TIM HO WAN
27-G, Ground Floor,
The Boulevard, Mid Valley City (opposite the Coach outlet),
Rags to riches and zero to hero stories are the stuff that legends are made of. Like the story of a hole-in-the-wall dim sum eatery in Mongkok earning a Michelin star in its first year of operations.
IT bills itself as “Hong Kong’s most famous Michelin star dim sum restaurant” and others have billed it “the cheapest Michelin starred restaurant in the world.”
Such strong statements will surely drive the crowds to Tim Ho Wan, opened today at The Boulevard in Mid Valley City, Kuala Lumpur.
If you have visions of a fine dining restaurant, it would surprise you to find that inside, it looks no different from any fast food chain outlet. The laminate table tops are bare except for a paper menu that doubles as placemat and a pair of chopsticks and condiment rack. The only decoration one can see are the bamboo steaming baskets lining the kitchen pavilion.
A small clipboard held the order chit – tick your selections and hand it over. The pictorial paper menu makes it easy to order. And – surprise – there are only 25 items to choose from.
Headlining the menu are the “Big 4 Heavenly Kings”: Baked Bun with BBQ Pork (RM10.80 for three), Pan Fried Carrot Cake (RM9.80), Steamed Egg Cake (RM7.80) and Vermicelli Roll with Pig’s Liver (RM10.80).
I hear you whistling for joy at such pocket friendly prices – prior to its opening, we heard rumblings that it was going to be expensive to dine here. It’s no pricier than your regular up-market dim sum joint, with prices ranging from RM7.80 to the most expensive at RM12.80, and portions are hearty.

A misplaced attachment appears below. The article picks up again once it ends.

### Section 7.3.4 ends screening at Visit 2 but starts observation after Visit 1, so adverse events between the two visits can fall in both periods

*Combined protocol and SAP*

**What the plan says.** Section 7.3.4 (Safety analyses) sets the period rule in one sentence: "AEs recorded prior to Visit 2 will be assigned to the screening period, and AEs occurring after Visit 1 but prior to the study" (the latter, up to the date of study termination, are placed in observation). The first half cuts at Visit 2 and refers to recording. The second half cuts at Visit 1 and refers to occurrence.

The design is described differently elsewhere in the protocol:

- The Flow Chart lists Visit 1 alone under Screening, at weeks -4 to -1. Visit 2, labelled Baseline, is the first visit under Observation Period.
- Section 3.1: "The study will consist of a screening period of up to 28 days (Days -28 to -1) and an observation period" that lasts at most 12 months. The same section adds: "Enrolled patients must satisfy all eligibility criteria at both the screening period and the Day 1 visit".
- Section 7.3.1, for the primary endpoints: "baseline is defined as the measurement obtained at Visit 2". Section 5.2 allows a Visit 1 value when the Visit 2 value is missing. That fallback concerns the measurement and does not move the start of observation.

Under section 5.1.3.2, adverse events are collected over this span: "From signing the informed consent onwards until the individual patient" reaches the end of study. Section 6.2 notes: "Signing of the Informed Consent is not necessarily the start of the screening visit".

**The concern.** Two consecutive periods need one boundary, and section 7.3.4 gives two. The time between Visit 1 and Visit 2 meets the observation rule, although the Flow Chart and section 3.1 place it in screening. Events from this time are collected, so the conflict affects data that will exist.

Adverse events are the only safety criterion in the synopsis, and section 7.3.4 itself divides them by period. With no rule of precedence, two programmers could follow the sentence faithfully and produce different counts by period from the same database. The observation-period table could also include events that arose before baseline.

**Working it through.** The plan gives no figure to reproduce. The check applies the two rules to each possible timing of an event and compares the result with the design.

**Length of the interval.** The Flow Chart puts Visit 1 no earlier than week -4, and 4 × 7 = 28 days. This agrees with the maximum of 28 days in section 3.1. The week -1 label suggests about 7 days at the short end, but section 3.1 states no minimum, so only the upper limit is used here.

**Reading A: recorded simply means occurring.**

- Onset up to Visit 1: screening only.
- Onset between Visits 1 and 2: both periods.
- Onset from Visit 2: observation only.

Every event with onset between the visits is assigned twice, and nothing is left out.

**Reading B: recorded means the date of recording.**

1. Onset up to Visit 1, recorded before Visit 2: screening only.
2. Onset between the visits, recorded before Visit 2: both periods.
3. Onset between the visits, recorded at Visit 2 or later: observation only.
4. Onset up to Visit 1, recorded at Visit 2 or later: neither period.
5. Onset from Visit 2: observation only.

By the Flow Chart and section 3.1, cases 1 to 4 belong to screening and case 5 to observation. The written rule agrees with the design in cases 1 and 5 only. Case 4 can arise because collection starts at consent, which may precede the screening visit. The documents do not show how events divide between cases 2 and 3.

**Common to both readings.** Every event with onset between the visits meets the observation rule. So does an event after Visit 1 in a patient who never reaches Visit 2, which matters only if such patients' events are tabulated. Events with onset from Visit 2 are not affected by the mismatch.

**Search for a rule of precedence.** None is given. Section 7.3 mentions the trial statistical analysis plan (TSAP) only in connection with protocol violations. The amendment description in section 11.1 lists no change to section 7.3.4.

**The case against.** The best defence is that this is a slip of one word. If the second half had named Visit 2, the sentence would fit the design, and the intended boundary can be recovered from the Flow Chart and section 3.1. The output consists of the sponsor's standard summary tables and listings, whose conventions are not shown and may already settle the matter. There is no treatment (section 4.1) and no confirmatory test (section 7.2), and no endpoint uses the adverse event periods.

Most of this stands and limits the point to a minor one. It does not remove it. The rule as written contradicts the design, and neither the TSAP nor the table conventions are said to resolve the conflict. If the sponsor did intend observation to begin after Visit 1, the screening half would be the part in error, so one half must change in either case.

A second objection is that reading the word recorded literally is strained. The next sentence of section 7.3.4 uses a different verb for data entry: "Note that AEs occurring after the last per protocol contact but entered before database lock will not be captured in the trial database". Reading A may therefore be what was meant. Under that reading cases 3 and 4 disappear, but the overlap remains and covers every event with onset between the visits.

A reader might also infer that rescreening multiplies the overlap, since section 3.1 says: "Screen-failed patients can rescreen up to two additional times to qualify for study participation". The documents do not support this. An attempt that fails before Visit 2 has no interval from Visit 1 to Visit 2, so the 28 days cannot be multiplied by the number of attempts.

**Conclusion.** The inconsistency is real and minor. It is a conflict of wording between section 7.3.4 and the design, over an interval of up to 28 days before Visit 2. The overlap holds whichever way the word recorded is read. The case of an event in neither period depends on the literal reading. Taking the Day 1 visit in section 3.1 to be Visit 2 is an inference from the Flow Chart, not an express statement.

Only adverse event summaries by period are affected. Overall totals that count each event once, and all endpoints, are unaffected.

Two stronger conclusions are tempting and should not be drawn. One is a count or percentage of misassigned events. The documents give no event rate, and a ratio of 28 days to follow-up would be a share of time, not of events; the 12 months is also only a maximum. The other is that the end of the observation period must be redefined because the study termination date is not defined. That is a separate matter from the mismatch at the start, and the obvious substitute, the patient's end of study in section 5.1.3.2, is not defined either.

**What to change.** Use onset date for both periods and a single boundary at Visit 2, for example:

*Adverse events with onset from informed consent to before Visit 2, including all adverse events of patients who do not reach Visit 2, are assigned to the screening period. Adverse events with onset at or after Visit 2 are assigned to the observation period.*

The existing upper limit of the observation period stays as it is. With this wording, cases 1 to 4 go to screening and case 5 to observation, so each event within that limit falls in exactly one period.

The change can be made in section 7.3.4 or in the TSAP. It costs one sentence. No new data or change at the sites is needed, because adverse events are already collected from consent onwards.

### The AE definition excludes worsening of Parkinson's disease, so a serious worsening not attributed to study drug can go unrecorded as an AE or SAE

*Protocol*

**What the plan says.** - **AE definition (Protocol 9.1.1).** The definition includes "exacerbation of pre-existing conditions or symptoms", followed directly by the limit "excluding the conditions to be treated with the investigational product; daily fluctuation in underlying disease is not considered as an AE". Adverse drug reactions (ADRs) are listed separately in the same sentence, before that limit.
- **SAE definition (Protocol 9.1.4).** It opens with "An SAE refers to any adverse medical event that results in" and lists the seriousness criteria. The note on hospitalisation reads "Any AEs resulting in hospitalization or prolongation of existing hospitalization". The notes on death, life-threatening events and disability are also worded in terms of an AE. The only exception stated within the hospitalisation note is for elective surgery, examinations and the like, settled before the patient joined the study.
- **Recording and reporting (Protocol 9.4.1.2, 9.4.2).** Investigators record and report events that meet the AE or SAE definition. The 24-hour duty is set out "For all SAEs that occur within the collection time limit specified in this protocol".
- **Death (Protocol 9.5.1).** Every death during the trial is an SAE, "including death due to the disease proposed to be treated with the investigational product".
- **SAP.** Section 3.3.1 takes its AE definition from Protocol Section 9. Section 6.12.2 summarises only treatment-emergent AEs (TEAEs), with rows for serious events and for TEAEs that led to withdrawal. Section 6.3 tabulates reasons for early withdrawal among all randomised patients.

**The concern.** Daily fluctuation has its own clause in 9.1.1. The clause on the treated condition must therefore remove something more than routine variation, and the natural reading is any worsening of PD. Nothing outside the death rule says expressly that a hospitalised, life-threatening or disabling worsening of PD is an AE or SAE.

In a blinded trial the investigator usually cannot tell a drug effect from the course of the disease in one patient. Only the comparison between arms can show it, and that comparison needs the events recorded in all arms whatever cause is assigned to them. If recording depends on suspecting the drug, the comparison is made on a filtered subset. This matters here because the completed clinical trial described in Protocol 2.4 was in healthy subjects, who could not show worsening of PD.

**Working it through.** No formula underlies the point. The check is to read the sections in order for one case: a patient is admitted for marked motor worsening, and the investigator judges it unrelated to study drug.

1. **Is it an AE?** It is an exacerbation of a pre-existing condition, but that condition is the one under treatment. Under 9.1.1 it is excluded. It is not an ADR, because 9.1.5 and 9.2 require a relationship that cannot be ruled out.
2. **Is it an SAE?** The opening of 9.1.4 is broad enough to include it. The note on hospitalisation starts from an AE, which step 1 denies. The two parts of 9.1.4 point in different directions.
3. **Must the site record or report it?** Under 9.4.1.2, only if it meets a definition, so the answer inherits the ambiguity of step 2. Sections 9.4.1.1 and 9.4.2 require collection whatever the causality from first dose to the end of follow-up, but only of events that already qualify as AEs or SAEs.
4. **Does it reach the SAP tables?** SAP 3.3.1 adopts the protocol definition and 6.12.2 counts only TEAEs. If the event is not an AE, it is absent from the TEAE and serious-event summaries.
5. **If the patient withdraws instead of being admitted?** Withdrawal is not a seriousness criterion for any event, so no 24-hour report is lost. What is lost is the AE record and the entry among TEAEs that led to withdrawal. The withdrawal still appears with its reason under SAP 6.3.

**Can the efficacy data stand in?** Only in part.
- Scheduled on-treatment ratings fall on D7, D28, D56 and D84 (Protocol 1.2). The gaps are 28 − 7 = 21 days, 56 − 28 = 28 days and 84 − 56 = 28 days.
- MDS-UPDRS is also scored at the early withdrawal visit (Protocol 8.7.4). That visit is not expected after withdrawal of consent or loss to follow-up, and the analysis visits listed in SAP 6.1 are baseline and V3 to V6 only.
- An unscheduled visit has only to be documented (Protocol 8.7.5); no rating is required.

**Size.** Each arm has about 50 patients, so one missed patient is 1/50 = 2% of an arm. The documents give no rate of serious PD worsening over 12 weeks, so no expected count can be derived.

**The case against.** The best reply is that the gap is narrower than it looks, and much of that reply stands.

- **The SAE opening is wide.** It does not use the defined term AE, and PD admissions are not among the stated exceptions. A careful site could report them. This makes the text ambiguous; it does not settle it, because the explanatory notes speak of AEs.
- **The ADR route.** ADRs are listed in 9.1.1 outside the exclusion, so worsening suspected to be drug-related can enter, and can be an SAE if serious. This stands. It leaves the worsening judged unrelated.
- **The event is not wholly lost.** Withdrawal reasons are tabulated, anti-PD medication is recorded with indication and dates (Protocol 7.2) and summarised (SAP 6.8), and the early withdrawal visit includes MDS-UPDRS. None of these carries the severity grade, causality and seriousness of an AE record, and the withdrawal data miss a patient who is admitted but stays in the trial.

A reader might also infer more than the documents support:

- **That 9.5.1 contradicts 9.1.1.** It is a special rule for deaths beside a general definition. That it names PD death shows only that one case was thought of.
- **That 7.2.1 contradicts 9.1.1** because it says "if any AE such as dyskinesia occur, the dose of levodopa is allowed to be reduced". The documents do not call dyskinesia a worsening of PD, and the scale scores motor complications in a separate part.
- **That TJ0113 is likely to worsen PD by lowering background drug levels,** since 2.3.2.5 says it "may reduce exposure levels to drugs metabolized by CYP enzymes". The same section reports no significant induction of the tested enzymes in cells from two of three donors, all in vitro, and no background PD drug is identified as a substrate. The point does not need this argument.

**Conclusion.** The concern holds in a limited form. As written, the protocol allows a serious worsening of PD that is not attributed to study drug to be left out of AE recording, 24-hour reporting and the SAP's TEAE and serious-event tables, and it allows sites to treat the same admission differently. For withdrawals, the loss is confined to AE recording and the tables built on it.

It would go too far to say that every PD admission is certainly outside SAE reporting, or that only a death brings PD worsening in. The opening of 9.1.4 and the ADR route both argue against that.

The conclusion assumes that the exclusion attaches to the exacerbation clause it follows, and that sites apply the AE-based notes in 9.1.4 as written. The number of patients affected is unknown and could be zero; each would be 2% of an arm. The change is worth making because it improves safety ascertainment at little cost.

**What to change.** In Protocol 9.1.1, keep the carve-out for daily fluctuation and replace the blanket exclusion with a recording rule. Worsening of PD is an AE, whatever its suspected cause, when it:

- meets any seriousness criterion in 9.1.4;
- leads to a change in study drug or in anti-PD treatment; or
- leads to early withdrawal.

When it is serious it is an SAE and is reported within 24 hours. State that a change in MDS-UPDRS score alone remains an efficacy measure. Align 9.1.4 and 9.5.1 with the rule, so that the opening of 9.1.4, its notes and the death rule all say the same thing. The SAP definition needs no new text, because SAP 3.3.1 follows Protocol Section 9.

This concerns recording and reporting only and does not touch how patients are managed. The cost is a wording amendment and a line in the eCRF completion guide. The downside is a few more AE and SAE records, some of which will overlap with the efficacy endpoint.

We were at Tim’s the day before its opening, at a trial run doubling as preview – we had been warned that things might not be perfect and indeed the service was far from being polished or even rehearsed.
But I’m not complaining and this is not a review – that will come after its grand opening mid December. Consider this a whispering in the ear: the food is mostly very good. You will appreciate the freshness and gentle flavouring.
The menu is small enough for a small group to order everything on the list; if you are only two, go for the Heavenly Kings and the velvety smooth porridge with century and salted egg which has converted many to become congee lovers.
True to its hole-in-the-wall origins, this no frills, no fuss, no tricks, no reservations restaurant is focused on doing honestly good food. Let’s not forget that founder Mak Kwai Pui was head dim sum chef of the Four Seasons Hong Kong’s Lung King Heen, a three Michelin star restaurant.
Should you find yourself stressing over whether to join the long queue outside Tim Ho Wan – a notorious fact at every new opening – you know the answer. For this quality at such price points, you would be mad not to.
The patient can wait for more outlets to open to ease the queue, like the scenario in Singapore, which now has five outlets.
This review first appeared on www.thestar.com.my/Lifestyle.